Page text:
HIPAA document magnifiedThe Department of Health and Human Services Office for Civil Rights (OCR) is the federal agency tasked with investigating data breaches involving protected health information (PHI) under the Health Insurance Portability and Accountability Act (HIPAA).

The mere mention of an OCR investigation can strike fear into the hearts of HIPAA privacy officers and health care executives everywhere. Data breaches have been occurring with disturbingly high frequency in the health care industry. If a covered entity experiences a data breach involving more than 500 affected individuals, a regulatory investigation by the OCR is virtually guaranteed.

On August 18, 2016, the OCR announced that it was increasing efforts to investigate smaller breaches, such as those involving fewer than 500 individuals. While the OCR has always had the authority to investigate smaller breaches, it has traditionally done so only when it had resources to spare. This new initiative announced by the OCR represents a concerted effort to investigate the root causes of breaches affecting fewer than 500 individuals.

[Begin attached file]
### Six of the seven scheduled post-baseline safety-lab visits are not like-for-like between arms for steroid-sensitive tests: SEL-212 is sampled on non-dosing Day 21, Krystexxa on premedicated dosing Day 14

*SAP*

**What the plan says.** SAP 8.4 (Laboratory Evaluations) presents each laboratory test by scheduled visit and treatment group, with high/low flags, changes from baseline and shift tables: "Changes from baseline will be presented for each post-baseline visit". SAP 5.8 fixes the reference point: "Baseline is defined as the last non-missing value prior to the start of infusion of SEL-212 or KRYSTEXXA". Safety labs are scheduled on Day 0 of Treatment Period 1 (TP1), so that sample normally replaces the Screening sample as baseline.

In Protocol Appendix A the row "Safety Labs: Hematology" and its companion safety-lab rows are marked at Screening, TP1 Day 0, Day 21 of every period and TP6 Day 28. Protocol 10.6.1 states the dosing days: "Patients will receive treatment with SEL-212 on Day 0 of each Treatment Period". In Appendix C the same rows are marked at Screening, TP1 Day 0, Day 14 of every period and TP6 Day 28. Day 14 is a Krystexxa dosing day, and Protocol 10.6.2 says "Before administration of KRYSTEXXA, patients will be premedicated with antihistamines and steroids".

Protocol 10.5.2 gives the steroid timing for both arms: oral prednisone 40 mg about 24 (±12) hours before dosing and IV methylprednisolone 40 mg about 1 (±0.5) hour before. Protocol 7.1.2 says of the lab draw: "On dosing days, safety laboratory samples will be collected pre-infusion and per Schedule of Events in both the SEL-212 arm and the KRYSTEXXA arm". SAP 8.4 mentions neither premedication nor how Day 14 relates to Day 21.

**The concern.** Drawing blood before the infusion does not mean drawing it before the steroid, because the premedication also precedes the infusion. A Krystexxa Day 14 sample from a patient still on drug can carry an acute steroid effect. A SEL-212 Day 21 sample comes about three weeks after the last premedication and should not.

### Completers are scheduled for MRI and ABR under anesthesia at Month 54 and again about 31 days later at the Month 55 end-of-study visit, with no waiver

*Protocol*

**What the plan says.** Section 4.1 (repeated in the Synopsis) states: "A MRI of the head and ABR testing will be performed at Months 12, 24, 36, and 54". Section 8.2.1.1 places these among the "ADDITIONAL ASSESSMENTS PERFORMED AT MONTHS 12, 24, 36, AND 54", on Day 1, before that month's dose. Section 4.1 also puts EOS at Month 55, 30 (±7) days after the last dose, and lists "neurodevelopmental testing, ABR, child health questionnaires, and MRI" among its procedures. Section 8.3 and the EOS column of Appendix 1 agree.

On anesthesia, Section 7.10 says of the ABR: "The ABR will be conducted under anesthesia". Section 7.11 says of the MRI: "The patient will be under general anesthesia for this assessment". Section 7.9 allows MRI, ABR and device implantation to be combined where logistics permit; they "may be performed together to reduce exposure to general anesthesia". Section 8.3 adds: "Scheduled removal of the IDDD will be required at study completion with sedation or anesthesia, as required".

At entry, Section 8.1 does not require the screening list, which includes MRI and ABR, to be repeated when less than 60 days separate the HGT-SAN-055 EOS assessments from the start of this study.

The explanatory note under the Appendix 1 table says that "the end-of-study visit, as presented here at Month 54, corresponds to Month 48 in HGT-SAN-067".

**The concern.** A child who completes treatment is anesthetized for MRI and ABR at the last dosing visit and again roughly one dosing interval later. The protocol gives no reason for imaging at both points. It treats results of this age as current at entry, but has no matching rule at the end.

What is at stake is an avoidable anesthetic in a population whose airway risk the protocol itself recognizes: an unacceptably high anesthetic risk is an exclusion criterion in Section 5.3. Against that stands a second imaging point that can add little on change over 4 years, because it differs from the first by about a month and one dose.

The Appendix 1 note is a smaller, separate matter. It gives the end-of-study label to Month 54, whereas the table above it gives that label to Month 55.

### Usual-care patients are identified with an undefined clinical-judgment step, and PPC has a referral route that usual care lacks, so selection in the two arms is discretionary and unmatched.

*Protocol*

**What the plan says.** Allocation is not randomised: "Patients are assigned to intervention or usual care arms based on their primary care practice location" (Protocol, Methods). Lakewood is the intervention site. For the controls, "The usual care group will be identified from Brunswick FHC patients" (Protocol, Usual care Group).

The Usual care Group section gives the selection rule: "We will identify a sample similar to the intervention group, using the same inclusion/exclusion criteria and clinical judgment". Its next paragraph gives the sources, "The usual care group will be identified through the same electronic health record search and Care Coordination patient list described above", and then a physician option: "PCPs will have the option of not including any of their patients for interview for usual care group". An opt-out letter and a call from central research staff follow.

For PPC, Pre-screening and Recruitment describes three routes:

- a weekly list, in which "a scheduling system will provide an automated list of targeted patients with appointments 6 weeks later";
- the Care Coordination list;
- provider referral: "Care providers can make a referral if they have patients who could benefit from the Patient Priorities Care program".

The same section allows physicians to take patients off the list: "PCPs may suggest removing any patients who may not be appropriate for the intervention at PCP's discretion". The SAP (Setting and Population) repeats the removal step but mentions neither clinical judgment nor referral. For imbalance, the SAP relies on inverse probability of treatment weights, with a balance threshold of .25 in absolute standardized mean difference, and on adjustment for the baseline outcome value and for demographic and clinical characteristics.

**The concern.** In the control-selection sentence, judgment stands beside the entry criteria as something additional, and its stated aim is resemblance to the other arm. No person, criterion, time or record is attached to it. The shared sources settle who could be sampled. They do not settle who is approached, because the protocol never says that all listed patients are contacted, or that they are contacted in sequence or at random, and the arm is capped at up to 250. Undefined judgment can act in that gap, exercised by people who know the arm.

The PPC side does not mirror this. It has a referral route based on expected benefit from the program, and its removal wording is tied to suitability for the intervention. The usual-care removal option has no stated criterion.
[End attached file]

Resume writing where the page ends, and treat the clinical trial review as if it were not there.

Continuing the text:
Even with this new initiative, the OCR is unlikely to investigate every breach; there are simply too many to handle. Instead, each regional office will prioritize its investigations based on:

  • The size of the breach;
  • Whether it involves the theft of or improper disposal of unencrypted PHI;
  • Whether it involves unwanted intrusions to IT systems (for example, by hacking);
  • The amount, nature and sensitivity of the PHI involved; or
  • Instances where numerous breach reports from a particular covered entity or business associate raise similar issues.

The key takeaway from this announcement by the OCR is to treat every breach as if it will result in an OCR investigation. Do not become complacent, especially when dealing with smaller or routine incidents, because you never know when the OCR will come knocking.